The development of anarcho-syndicalism in Sweden has been misunderstood or unknown in the international movement. We hope this year to reproduce an English summary of a definitive textbook of Swedish syndicalism. Meantime we publish a translated interview which gives some idea of its importance.
Q. What do the initials SAC stand for?
Q. What is the SAC's history ?
When the events of 1968/69 occurred, no-one saw in the SAC any alternative to reformism, but the Organisation was influenced by cultural changes and a drop in living standards during the seventies. People were looking for a truly democratic union controlled by its membership, that took ecological Questions seriously and was determined to fight the bosses for better living standards. As a result, the SAC changed and is changing still, but there are still members without much of an idea of what the organisation stands for. Of 15,000 members, there are two or three thousand activists and although membership has dropped slightly, the number of active members aged under 40 years has risen. Sweden has a population of 8 millions, with a million immigrants, half of whom are Finns.
Q. I've been told that important changes occurred at
a recent conference?
Q. What is the SAC's membership?
Traditionally the SAC was very strong in the building trade, mining and forestry. Other members worked as tram conductors or quarrymen, these occupations now hardly exist. On the other hand there is a boom in the furniture making industry in Stockholm and other large towns, due to people who came from the north where traditional industries have shut down.
Where the SAC has progressed furthest is where there was no solid tradition, such a. the public service sector, social workers and health care. There is also an important transport federation. Forestry has always been an important area for the SAC, especially in the north-east above Stockholm where there are whole villages whose inhabitants are SAC members, often due to tradition, but some are very radical.
Q. Tell me about the SAC's organisational structure?
Q. Doesn't this create a sort of electioneering?
What is the limit to the individual promotion of militants?
Q. You also have ballots before strikes?
Another aspect is that we didn't have members paying by wage deductions. They must make the effort of sending their subs on time.
Q. Which strikes has the SAC organised recently?
In 1975, there was a big illegal strike in the forestry industry, the workers wanting to revise the levels of production. The SAC was the only organisation to support the strike, and SAC members were the only ones to have their wages paid during the conflict.
Q. What happened following the strike?
Q. Are there disputes in the public services,
Q. What struggles are happening in the health
Q. What is there to be said of the general level of
workers in Sweden?
Since resuming the KSL Bulletin we have brought out four numbers but it is some time since No. 4. We have been preoccupied with completing the English-language catalogue of KSL - a task we greatly under-estimated - the next being the Spanish-language catalogue. The bulletin will resume occasional publication giving the update on the Library and occasional historical essays of fact and opinion.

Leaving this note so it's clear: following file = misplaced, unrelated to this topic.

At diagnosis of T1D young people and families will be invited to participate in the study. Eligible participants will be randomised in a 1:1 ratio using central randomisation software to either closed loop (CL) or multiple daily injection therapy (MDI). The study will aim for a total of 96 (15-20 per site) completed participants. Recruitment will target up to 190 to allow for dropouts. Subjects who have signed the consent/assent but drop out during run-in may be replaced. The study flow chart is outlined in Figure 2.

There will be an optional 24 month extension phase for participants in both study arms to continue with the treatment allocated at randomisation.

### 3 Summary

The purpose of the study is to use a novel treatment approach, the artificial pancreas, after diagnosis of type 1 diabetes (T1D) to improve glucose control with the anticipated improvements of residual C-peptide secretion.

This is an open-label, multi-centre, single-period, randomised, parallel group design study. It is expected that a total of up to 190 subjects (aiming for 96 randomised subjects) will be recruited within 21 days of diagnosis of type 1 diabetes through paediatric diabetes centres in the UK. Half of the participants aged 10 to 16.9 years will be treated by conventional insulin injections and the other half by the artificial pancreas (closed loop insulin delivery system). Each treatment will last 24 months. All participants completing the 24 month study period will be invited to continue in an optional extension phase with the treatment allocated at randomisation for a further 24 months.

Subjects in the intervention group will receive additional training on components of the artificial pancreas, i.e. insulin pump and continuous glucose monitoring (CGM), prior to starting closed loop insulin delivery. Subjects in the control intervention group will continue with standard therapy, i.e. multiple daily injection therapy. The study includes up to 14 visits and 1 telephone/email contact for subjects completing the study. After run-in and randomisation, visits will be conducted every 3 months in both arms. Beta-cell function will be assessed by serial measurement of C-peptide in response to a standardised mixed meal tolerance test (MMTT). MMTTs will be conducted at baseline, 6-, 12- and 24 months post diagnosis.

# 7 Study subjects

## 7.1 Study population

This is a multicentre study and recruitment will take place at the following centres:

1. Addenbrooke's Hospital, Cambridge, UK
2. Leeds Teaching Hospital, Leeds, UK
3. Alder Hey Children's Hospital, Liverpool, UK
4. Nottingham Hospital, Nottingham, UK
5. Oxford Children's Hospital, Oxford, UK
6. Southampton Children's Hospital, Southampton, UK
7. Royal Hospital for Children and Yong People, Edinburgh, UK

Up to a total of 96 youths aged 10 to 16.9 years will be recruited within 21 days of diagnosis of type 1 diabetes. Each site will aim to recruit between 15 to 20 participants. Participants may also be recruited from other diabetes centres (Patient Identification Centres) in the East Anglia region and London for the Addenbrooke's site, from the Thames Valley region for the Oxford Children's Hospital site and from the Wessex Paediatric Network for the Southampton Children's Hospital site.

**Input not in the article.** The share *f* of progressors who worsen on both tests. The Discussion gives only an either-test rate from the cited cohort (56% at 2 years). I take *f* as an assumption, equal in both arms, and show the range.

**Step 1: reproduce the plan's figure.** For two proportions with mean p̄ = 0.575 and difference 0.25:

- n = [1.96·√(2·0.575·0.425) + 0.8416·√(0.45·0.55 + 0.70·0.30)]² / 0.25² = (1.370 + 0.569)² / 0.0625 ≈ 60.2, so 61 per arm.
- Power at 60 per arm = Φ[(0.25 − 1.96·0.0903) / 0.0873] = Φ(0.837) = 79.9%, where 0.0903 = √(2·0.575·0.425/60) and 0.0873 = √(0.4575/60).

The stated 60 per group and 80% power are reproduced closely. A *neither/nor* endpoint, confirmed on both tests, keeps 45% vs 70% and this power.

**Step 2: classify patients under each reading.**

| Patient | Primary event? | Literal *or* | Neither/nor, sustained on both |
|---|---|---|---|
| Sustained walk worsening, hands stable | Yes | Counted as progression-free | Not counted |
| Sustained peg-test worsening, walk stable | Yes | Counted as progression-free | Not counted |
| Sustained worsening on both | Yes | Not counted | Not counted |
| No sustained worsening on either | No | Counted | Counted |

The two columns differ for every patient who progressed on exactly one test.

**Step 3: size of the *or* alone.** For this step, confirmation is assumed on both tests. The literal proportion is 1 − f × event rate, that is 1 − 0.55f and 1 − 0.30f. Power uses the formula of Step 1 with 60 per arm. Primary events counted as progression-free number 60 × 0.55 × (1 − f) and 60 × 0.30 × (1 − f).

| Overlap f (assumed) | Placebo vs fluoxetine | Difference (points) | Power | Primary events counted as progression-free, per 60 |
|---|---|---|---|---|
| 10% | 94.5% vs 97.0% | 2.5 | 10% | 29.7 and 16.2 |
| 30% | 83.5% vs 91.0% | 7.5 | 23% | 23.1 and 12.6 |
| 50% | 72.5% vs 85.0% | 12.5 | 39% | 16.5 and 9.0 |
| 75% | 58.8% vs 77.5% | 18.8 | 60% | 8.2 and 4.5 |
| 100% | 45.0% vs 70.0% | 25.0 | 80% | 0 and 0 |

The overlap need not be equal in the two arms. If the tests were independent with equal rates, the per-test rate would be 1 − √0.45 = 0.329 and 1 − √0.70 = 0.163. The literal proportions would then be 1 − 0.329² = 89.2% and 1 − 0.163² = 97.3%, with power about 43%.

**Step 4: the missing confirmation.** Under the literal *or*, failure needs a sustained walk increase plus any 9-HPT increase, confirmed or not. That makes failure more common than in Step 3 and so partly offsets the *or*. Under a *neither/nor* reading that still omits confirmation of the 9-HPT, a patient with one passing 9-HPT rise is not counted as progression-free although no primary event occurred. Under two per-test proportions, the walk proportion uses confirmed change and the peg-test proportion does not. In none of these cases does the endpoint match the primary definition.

There have been many individuals whom we must thank for donations of books and pamphlets, and among organisations we must single out Phoenix Press for substantial financial support also ASP publications; AK Distribution for donations of new books, Cienfuegos/Refract for older ones.
Unfortunately the notorious State-funded Institute in Amsterdam still clings to the British anarchist archives it obtained from the letter without charge on the pretext of photocopying them and refuses to disgorge while Freedom Press has preferred to place the archives it inherited from the movement either with Amsterdam or to American libraries via the London School of Economics.
In co-operation with AK of Edinburgh, London and San Francisco we are going into publication of books, first publications or not previously translated into English (such as Makhno's essays) covering unexplored aspects of anarchist history.
We were somewhat surprised to find such a wide demand for our pamphlet taken from Russian sources now opened up - Two Lies that Shook the World' . This dealt with the Protocols of the Elders of Zion and the Nationalisation of women In Russia. Someone somewhere seems to have given it a possibly unintentionally misleading review, as some of the enquiries have come from dodgy sounding sources, one certainly being a known Nazi who seems to think we're blood brothers (better keep that from Searchlight!) Maybe it's in part a spin off from the pseudo-Green Icke controversy.
The Kate Sharpley Library is an archive of books, pamphlets and ephemera on anarchism. It is not at present open to visitors but enquiries can be dealt with by post. A Catalogue of its holdings is being prepared but this is a vast project. We are still looking for older books and pamphlets particularly from other countries, above all where dictatorships have caused such material to become rare. We have actually sent material for re-publication back to countries like Russia.